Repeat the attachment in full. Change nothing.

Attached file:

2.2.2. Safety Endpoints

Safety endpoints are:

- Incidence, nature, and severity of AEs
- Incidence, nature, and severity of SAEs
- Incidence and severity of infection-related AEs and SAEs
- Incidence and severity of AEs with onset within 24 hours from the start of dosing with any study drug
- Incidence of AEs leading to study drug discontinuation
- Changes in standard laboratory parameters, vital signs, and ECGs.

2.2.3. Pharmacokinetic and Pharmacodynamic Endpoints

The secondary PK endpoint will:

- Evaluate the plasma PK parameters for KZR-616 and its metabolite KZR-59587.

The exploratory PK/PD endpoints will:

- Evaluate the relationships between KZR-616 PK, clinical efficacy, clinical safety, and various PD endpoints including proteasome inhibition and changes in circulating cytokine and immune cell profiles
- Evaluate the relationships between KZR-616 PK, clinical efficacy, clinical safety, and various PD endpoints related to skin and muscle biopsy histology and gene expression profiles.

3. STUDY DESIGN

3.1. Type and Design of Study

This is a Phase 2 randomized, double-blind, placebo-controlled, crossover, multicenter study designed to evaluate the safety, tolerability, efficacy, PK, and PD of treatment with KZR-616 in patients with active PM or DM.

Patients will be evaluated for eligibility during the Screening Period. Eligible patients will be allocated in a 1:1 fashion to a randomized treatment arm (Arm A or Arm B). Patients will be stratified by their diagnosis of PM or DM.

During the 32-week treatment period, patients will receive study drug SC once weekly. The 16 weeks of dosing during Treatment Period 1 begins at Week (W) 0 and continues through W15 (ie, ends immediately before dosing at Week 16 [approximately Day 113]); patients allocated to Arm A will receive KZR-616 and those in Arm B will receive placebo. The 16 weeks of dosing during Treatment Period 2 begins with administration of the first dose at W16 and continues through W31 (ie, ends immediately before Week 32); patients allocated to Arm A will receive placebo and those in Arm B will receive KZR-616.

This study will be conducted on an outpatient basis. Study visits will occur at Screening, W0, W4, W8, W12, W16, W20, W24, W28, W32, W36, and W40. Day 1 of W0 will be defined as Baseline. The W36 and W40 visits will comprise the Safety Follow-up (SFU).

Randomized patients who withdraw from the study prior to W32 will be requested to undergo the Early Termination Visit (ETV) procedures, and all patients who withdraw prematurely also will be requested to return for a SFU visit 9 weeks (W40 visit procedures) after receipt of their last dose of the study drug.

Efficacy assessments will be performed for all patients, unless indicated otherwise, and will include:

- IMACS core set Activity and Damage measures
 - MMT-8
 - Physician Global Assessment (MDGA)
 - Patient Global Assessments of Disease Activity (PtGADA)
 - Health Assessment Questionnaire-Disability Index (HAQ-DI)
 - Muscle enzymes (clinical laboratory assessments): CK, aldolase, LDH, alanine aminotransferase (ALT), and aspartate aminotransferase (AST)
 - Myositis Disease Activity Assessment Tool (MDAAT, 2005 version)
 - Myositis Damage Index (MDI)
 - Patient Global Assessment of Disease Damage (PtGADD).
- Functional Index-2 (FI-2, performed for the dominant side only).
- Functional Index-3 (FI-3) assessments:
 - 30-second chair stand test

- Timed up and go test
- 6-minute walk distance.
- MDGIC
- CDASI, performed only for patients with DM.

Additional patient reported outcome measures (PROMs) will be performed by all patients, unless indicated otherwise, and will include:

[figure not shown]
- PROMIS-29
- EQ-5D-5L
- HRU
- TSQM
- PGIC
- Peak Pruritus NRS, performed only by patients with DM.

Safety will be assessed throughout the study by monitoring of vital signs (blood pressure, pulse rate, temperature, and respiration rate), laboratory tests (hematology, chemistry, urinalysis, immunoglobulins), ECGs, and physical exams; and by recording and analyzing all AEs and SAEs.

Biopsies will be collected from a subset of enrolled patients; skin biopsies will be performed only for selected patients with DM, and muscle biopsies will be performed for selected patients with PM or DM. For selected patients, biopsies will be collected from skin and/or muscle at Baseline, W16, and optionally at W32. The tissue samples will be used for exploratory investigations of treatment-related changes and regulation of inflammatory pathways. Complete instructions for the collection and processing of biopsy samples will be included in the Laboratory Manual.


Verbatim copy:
2.2.2. Safety Endpoints

Safety endpoints are:

- Incidence, nature, and severity of AEs
- Incidence, nature, and severity of SAEs
- Incidence and severity of infection-related AEs and SAEs
- Incidence and severity of AEs with onset within 24 hours from the start of dosing with any study drug
- Incidence of AEs leading to study drug discontinuation
- Changes in standard laboratory parameters, vital signs, and ECGs.

2.2.3. Pharmacokinetic and Pharmacodynamic Endpoints

The secondary PK endpoint will:

- Evaluate the plasma PK parameters for KZR-616 and its metabolite KZR-59587.

The exploratory PK/PD endpoints will:

- Evaluate the relationships between KZR-616 PK, clinical efficacy, clinical safety, and various PD endpoints including proteasome inhibition and changes in circulating cytokine and immune cell profiles
- Evaluate the relationships between KZR-616 PK, clinical efficacy, clinical safety, and various PD endpoints related to skin and muscle biopsy histology and gene expression profiles.

3. STUDY DESIGN

3.1. Type and Design of Study

This is a Phase 2 randomized, double-blind, placebo-controlled, crossover, multicenter study designed to evaluate the safety, tolerability, efficacy, PK, and PD of treatment with KZR-616 in patients with active PM or DM.

Patients will be evaluated for eligibility during the Screening Period. Eligible patients will be allocated in a 1:1 fashion to a randomized treatment arm (Arm A or Arm B). Patients will be stratified by their diagnosis of PM or DM.

During the 32-week treatment period, patients will receive study drug SC once weekly. The 16 weeks of dosing during Treatment Period 1 begins at Week (W) 0 and continues through W15 (ie, ends immediately before dosing at Week 16 [approximately Day 113]); patients allocated to Arm A will receive KZR-616 and those in Arm B will receive placebo. The 16 weeks of dosing during Treatment Period 2 begins with administration of the first dose at W16 and continues through W31 (ie, ends immediately before Week 32); patients allocated to Arm A will receive placebo and those in Arm B will receive KZR-616.

This study will be conducted on an outpatient basis. Study visits will occur at Screening, W0, W4, W8, W12, W16, W20, W24, W28, W32, W36, and W40. Day 1 of W0 will be defined as Baseline. The W36 and W40 visits will comprise the Safety Follow-up (SFU).

Randomized patients who withdraw from the study prior to W32 will be requested to undergo the Early Termination Visit (ETV) procedures, and all patients who withdraw prematurely also will be requested to return for a SFU visit 9 weeks (W40 visit procedures) after receipt of their last dose of the study drug.

Efficacy assessments will be performed for all patients, unless indicated otherwise, and will include:

- IMACS core set Activity and Damage measures
 - MMT-8
 - Physician Global Assessment (MDGA)
 - Patient Global Assessments of Disease Activity (PtGADA)
 - Health Assessment Questionnaire-Disability Index (HAQ-DI)
 - Muscle enzymes (clinical laboratory assessments): CK, aldolase, LDH, alanine aminotransferase (ALT), and aspartate aminotransferase (AST)
 - Myositis Disease Activity Assessment Tool (MDAAT, 2005 version)
 - Myositis Damage Index (MDI)
 - Patient Global Assessment of Disease Damage (PtGADD).
- Functional Index-2 (FI-2, performed for the dominant side only).
- Functional Index-3 (FI-3) assessments:
 - 30-second chair stand test

- Timed up and go test
- 6-minute walk distance.
- MDGIC
- CDASI, performed only for patients with DM.

Additional patient reported outcome measures (PROMs) will be performed by all patients, unless indicated otherwise, and will include:

[figure not shown]
- PROMIS-29
- EQ-5D-5L
- HRU
- TSQM
- PGIC
- Peak Pruritus NRS, performed only by patients with DM.

Safety will be assessed throughout the study by monitoring of vital signs (blood pressure, pulse rate, temperature, and respiration rate), laboratory tests (hematology, chemistry, urinalysis, immunoglobulins), ECGs, and physical exams; and by recording and analyzing all AEs and SAEs.

Biopsies will be collected from a subset of enrolled patients; skin biopsies will be performed only for selected patients with DM, and muscle biopsies will be performed for selected patients with PM or DM. For selected patients, biopsies will be collected from skin and/or muscle at Baseline, W16, and optionally at W32. The tissue samples will be used for exploratory investigations of treatment-related changes and regulation of inflammatory pathways. Complete instructions for the collection and processing of biopsy samples will be included in the Laboratory Manual.